Why are farm residents more likely to get Parkinson’s disease? That question, writes Robin Marantz Henig in the National Resources Defense Council’s magazine On Earth, is one epidemiologists started asking in the 1970s.
People who had been exposed to pesticides sporadically over a lifetime were 1.2 times more likely to develop Parkinson’s than those who had not been. And when the exposure was heavy — the kind of lifetime exposure seen in career pesticide applicators, or a single massive exposure as the result of a spill — that increased risk jumped to 2.3 times.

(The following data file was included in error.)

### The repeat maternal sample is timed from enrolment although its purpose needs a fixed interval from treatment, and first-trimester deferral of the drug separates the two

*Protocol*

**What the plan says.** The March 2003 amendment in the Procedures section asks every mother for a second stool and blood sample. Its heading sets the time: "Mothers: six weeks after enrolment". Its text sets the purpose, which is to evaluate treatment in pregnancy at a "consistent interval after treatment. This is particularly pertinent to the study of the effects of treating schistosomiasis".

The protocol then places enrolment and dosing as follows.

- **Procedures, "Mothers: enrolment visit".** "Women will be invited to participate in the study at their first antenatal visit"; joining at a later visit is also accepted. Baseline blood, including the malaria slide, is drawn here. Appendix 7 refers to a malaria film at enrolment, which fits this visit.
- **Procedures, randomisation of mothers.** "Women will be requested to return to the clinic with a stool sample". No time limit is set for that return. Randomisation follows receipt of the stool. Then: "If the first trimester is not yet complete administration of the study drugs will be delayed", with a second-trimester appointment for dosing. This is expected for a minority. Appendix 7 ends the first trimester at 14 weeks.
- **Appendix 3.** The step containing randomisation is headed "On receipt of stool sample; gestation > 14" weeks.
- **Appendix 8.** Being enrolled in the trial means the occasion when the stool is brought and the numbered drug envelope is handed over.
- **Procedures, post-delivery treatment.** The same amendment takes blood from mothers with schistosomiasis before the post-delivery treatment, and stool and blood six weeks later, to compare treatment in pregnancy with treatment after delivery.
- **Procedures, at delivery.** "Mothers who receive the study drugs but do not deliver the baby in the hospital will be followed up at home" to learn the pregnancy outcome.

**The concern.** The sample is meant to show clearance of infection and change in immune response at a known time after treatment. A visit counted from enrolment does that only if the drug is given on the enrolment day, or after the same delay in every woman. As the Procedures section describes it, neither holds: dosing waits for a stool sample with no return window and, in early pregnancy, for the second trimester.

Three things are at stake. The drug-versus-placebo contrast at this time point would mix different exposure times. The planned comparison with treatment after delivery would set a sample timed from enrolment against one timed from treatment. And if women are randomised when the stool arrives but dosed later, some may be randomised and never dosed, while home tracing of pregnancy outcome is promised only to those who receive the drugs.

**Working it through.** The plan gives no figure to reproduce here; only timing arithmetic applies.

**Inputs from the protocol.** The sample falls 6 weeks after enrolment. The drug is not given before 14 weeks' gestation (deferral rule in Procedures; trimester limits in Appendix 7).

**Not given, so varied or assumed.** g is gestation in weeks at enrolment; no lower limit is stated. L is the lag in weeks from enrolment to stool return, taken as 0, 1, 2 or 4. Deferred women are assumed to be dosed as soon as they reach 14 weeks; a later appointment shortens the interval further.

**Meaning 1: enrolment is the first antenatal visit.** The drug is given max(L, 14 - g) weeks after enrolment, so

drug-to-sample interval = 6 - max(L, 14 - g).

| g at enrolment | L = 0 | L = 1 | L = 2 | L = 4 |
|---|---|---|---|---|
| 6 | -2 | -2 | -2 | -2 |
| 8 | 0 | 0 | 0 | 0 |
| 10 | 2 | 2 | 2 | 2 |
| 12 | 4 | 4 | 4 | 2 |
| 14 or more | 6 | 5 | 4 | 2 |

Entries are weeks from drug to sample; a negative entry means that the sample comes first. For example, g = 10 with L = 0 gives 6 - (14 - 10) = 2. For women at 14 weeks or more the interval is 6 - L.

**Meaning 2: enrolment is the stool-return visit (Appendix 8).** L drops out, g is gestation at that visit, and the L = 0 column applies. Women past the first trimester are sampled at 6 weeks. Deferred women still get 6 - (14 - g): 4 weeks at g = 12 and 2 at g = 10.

As with many other scientific efforts to establish disease causation through population studies, there will probably never be a smoking gun that settles things once and for all. Population studies can detect associations between certain suspected agents and diseases such as cancer, but it’s hard to draw conclusions about what causes a disease from studies that can register only correlations.